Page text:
4. 2018 midterm elections sets record for women in Congress
Ilhan Omar, newly elected to the House. Photo: Kerem Yucel/AFP/Getty Images
At least 111 women will be in the next Congress after Tuesday's midterm elections.
Why it matters: Women have flocked to run for office in the wake of President Trump's election, and the political gender gap is growing, with women increasingly siding with Democrats. A recent SurveyMonkey poll for Axiosshowed that a number of Democratic women have better favorability than Trump ahead of the 2020 elections.
A list of the milestones:
- 40 women of color who are headed to the House. (The current number is 38.)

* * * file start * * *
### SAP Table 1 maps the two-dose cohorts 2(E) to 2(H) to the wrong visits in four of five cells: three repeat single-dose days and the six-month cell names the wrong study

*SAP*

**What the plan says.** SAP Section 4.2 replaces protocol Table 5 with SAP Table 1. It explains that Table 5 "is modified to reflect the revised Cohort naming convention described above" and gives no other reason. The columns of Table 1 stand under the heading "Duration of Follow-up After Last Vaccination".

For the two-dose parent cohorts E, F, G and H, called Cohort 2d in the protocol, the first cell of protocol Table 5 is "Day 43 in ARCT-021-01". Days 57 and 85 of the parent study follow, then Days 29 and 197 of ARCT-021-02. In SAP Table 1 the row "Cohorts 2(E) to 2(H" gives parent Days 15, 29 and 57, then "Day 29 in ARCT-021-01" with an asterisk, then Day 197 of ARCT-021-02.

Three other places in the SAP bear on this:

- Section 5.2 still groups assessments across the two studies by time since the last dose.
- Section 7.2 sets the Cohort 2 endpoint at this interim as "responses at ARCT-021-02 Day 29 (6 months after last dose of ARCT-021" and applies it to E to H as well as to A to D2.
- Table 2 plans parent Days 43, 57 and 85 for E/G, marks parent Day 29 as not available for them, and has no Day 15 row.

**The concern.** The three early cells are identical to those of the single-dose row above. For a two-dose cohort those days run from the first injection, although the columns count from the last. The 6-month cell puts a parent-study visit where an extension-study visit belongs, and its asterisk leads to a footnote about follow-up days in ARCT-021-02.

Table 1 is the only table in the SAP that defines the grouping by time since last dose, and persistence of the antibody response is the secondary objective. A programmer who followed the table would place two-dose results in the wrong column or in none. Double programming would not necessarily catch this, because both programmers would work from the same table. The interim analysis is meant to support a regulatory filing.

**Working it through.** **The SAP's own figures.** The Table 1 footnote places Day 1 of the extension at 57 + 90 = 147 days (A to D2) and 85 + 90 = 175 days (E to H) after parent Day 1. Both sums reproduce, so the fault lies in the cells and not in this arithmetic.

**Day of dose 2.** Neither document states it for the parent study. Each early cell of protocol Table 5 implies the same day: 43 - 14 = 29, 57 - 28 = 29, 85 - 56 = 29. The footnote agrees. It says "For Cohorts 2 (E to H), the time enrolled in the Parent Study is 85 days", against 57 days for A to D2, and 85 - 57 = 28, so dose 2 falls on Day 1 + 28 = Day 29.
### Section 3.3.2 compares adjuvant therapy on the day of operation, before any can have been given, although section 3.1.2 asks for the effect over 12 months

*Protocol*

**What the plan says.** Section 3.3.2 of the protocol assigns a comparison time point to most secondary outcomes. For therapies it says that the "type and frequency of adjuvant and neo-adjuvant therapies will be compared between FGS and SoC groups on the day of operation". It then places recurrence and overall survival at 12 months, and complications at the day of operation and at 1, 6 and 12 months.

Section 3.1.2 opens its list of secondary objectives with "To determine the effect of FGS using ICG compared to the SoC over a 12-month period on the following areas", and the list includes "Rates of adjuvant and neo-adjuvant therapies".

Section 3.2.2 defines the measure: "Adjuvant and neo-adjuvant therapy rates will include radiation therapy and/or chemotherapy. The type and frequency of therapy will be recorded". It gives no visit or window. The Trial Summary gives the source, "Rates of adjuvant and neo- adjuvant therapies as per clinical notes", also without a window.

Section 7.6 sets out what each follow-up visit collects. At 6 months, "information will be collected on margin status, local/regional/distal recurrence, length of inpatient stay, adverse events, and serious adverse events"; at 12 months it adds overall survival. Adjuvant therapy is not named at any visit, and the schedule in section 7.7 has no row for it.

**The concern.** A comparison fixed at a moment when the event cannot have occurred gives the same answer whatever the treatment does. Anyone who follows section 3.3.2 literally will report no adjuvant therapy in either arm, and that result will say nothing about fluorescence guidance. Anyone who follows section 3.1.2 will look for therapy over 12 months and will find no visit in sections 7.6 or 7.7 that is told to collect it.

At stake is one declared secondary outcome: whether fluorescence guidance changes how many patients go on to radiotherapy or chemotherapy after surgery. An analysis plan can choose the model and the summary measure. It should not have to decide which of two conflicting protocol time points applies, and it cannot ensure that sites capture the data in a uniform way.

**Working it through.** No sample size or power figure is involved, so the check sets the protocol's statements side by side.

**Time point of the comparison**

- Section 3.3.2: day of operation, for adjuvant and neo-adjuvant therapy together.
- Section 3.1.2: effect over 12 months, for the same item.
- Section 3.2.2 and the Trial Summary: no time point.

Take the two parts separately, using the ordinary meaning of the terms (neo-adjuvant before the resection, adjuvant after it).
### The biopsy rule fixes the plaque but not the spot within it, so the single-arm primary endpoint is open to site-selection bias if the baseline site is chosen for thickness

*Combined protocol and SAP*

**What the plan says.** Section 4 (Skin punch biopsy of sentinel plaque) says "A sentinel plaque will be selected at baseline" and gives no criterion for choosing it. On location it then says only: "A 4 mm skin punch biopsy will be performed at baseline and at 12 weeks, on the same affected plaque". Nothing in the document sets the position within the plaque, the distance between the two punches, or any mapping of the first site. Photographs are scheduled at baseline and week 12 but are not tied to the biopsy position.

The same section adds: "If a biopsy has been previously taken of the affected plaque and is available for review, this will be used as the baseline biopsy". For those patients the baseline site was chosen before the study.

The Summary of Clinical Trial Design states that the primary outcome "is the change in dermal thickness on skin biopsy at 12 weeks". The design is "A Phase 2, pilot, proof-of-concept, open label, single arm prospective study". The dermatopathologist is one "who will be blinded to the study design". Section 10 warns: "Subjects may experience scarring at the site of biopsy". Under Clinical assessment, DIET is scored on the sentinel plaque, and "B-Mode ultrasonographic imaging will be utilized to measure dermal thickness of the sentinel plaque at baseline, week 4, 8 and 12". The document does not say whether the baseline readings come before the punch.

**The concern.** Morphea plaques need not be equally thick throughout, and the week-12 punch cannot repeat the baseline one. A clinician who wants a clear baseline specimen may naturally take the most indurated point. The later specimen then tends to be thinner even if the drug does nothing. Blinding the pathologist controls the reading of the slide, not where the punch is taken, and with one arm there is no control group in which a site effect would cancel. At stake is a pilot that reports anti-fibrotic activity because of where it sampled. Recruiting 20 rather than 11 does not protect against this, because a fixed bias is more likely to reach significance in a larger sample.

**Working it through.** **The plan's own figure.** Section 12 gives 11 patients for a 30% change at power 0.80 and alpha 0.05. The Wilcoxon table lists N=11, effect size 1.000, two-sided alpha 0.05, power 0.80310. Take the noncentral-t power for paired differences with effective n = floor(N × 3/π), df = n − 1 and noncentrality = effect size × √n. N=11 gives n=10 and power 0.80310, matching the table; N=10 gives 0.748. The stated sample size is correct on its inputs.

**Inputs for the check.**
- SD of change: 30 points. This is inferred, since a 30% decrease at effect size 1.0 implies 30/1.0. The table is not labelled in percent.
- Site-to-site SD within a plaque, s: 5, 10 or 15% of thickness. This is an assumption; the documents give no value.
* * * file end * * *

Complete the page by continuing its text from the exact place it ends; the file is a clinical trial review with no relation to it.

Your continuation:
- The first female senator from Tennessee.
- The first female governors of South Dakota and Maine.
- Michelle Lujan Grisham is the first Democratic Latina elected as a governor.
- 33 congressional races featured two women facing off against each other, according to the Center for American Women and Politics.
The big picture: More women are registered to vote than men, women vote in higher numbers than men and there's been a gender gap in every midterm election since 2006 and every presidential election since 1980. And, in polls this cycle, Democrats have led among women by 20 percentage points on average.